General Information

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The Intel Math Kernel Library (MKL) contains highly optimised, extensively multithreaded math routines for different areas of computation. The library includes:

  • BLAS (level 1, 2, and 3) and LAPACK linear algebra routines
  • ScaLAPACK distributed processing routines and BLACS routines for communication
  • Fast Fourier transform (FFT) functions
  • Vectorized math functions
  • Random number generation functions

See the Developer Reference Manuals listed  below for a complete list of all functions included in the library.

Intel MKL is optimised for the latest Intel processors. The cluster components of the library, ScaLAPACK and Cluster FFT, are built on top of MPI.

Usage on Vilje

Load one of the intel compiler modules to use the MKL library on Vilje, e.g.:

$ module load intelcomp/14.0.1

Linking Example Program

blas_test.c Expand source

The examples below show different ways of compiling and linking the sample program with MKL using the Intel compiler.

Dynamic Linking using the -mkl Compiler Option

Specifying the following commands will at compile time build single-threaded or multi-threaded executables respectively.

$ icc -mkl=sequential blas_test.c          # single-threaded
$ icc -mkl=parallel blas_test.c            # multi-threaded

When running a multi-threaded executable specify the number of threads at run-time using the OMP_NUM_THREADS or MKL_NUM_THREADS environment variables. E.g.

$ export MKL_NUM_THREADS=8
$ ./a.out
Single Dynamic Library

Linking MKL can be done using the Single Dynamic Library (SDL), For example:

$ icc blas_test.c -lmkl_rt

SDL enables you to select the threading library for MKL at run-time using the MKL_THREADING_LAYER environment variable. By default on Vilje, specified in the Intel compiler module files, this is set to be SEQUENTIAL, i.e. running applications linked with MKL through SDL in single-threaded mode. Choosing multi-threaded mode, set the variable to INTEL and specify the number of threads using the OMP_NUM_THREADS or MKL_NUM_THREADS environment variables. E.g.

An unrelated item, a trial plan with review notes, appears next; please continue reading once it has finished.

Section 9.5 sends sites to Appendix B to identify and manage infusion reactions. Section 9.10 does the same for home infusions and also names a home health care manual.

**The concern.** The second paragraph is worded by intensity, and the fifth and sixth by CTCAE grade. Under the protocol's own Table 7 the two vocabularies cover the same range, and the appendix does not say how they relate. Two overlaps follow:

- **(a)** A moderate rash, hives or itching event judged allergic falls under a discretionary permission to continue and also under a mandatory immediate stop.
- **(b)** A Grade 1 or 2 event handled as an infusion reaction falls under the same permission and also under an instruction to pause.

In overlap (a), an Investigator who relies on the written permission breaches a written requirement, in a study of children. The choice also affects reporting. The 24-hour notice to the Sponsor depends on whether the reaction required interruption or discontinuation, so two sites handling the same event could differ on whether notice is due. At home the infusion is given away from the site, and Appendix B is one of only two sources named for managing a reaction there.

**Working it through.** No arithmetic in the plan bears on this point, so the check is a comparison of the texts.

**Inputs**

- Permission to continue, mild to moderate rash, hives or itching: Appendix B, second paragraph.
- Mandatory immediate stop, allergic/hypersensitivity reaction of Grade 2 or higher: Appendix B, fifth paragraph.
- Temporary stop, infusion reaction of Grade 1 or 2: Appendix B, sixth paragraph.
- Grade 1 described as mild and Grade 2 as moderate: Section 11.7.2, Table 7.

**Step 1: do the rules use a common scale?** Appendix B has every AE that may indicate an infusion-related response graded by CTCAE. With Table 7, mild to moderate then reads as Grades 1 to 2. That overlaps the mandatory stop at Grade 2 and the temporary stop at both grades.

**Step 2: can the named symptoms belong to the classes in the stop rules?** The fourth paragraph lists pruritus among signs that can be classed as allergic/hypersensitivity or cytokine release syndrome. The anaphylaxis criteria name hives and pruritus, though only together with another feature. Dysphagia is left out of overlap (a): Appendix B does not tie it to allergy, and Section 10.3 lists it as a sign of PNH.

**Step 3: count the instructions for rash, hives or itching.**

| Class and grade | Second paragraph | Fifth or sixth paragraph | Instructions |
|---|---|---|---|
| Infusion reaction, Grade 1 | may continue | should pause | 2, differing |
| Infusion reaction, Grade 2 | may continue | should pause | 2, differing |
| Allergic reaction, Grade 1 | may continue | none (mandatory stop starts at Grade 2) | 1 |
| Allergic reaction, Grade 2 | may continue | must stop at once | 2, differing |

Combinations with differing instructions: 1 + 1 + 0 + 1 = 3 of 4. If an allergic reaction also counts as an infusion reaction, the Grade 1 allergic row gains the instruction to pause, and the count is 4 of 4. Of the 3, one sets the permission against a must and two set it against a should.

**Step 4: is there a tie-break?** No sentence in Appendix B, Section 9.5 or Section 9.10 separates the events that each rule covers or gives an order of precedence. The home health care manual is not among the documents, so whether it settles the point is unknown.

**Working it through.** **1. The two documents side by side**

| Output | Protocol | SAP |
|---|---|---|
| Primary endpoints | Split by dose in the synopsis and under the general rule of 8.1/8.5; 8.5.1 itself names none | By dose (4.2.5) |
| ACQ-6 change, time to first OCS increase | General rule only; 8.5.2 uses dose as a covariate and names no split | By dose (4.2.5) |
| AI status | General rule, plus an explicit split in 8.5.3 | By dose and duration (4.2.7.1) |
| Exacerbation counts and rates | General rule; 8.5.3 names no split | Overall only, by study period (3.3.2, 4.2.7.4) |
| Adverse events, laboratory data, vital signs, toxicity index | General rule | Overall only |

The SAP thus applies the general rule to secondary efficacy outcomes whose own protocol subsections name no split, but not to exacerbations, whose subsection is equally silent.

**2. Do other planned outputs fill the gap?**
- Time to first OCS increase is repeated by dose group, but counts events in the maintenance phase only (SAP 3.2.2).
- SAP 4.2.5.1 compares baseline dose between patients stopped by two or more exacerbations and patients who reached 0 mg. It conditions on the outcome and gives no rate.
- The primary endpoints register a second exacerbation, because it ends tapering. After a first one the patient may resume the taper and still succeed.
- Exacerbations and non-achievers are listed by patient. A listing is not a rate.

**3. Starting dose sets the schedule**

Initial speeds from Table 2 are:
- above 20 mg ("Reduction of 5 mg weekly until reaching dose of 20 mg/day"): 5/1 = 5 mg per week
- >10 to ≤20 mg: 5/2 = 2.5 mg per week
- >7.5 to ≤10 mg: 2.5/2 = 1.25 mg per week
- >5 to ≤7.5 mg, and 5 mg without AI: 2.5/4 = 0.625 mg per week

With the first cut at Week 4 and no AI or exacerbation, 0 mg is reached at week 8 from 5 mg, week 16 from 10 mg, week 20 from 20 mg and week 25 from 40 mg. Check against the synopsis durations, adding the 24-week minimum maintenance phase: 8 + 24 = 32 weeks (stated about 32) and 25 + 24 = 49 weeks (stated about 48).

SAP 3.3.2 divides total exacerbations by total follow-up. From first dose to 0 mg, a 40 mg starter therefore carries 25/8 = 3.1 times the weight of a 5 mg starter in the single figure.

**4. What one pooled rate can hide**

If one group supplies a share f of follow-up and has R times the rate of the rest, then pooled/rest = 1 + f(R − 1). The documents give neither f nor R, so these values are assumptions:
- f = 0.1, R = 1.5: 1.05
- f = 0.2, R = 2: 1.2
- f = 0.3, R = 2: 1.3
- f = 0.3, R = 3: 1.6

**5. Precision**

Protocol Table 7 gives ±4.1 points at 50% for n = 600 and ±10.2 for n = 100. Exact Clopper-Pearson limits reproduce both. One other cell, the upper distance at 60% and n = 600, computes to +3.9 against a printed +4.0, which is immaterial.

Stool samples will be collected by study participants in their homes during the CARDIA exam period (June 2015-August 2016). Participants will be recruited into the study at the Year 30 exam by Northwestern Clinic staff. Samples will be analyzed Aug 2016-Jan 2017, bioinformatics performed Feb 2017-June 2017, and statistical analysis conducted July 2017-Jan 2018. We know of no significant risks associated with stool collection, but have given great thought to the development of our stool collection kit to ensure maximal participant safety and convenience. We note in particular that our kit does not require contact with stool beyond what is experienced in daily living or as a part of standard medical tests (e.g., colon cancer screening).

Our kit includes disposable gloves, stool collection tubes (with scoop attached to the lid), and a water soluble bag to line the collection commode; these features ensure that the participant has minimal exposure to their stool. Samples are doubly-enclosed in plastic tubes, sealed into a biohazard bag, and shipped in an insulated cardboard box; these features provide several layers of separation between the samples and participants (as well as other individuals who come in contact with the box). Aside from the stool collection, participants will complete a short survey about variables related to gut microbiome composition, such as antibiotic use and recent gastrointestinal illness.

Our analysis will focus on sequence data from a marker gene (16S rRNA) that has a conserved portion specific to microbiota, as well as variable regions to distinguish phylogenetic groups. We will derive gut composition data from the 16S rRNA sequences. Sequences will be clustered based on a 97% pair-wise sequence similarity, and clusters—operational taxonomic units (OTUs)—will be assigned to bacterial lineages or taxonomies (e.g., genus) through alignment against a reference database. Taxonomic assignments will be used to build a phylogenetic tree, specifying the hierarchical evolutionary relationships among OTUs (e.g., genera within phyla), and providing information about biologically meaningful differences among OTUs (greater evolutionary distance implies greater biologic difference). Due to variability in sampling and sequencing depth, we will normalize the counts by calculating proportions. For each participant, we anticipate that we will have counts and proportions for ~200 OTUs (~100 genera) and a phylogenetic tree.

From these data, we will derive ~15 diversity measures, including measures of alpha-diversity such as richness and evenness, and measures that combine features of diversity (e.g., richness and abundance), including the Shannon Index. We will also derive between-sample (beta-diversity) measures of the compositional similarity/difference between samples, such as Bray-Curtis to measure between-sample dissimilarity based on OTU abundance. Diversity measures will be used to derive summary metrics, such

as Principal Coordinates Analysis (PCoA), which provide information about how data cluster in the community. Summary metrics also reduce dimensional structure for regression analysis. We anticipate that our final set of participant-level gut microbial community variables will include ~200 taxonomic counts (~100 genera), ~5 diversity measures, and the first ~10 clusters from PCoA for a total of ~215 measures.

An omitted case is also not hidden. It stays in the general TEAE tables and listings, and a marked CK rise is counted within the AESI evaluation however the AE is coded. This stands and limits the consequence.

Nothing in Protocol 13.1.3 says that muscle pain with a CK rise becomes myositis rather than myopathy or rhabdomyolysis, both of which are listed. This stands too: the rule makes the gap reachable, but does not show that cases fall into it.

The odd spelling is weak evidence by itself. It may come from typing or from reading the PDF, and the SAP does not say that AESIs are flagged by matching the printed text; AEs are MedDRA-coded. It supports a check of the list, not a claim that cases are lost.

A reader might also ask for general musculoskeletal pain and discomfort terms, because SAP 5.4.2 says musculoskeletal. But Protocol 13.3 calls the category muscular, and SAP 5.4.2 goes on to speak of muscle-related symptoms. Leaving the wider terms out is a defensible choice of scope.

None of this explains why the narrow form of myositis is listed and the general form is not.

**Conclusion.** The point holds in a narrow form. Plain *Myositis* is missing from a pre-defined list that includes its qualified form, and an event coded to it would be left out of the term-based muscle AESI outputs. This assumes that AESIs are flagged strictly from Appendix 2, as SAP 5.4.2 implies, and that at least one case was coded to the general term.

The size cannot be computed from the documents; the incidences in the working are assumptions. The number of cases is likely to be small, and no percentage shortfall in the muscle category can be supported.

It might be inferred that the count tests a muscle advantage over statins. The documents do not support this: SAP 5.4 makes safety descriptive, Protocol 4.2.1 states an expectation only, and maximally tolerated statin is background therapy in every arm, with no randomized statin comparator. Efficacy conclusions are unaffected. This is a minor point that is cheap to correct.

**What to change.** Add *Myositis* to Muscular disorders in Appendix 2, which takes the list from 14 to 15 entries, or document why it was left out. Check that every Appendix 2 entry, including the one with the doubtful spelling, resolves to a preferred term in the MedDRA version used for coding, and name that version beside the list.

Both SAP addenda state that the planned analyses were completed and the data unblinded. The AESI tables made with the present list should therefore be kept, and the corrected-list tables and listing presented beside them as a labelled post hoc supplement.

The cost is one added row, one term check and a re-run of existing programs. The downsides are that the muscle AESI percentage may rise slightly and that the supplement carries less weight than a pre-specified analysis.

$ export MKL_NUM_THREADS=8
$ ./a.out
Static Linking

In case of static linking, enclose the libraries in grouping symbols. For single-threaded version:

$ icc blas_test.c -Wl,--start-group ${MKLROOT}/lib/intel64/libmkl_intel_lp64.a ${MKLROOT}/lib/intel64/libmkl_core.a ${MKLROOT}/lib/intel64/libmkl_sequential.a -Wl,--end-group -lpthread

For multi-threaded version:

$ icc blas_test.c -Wl,--start-group ${MKLROOT}/lib/intel64/libmkl_intel_lp64.a ${MKLROOT}/lib/intel64/libmkl_core.a ${MKLROOT}/lib/intel64/libmkl_intel_thread.a -Wl,--end-group -openmp -lpthread

ScaLAPACK and Cluster FFTs

When linking with ScaLAPACK or the Cluster FFTs part of MKL specify at the link stage:

-Wl,--start-group \
    ${MKLPATH}/ ${MKLPATH}/libmkl_intel_lp64.a \
    ${MKLPATH}/ ${MKLPATH}/libmkl_core.a \
    ${MKLPATH}/libmkl_blacs_sgimpt_lp64.a \
-Wl,--end-group  -lpthread

where you replace above:

Sequential libraryMulti-threaded library

For example, to link a Fortran program, prog.f90, with multi-threaded ScaLAPACK specify:

$ module load mpt
$ ifort prog.f90 -Wl,--start-group ${MKLPATH}/libmkl_scalapack_lp64.a ${MKLPATH}/libmkl_intel_lp64.a ${MKLPATH}/libmkl_intel_thread.a ${MKLPATH}/libmkl_core.a ${MKLPATH}/libmkl_blacs_sgimpt_lp64.a -Wl,--end-group -openmp -lpthread -lmpi

FFTW3 Interface to MKL

Intel MKL provides FFTW3 intefaces to enable applications using FFTW to gain performance with Intel MKL without changing the program source code. The FFTW3 interface is integrated in the Intel MKL core libraries which means the only change needed to build your application with FFTW3 wrappers replacing original FFTW library is to add MKL at the link stage, see Linking Example Program above.

Further Information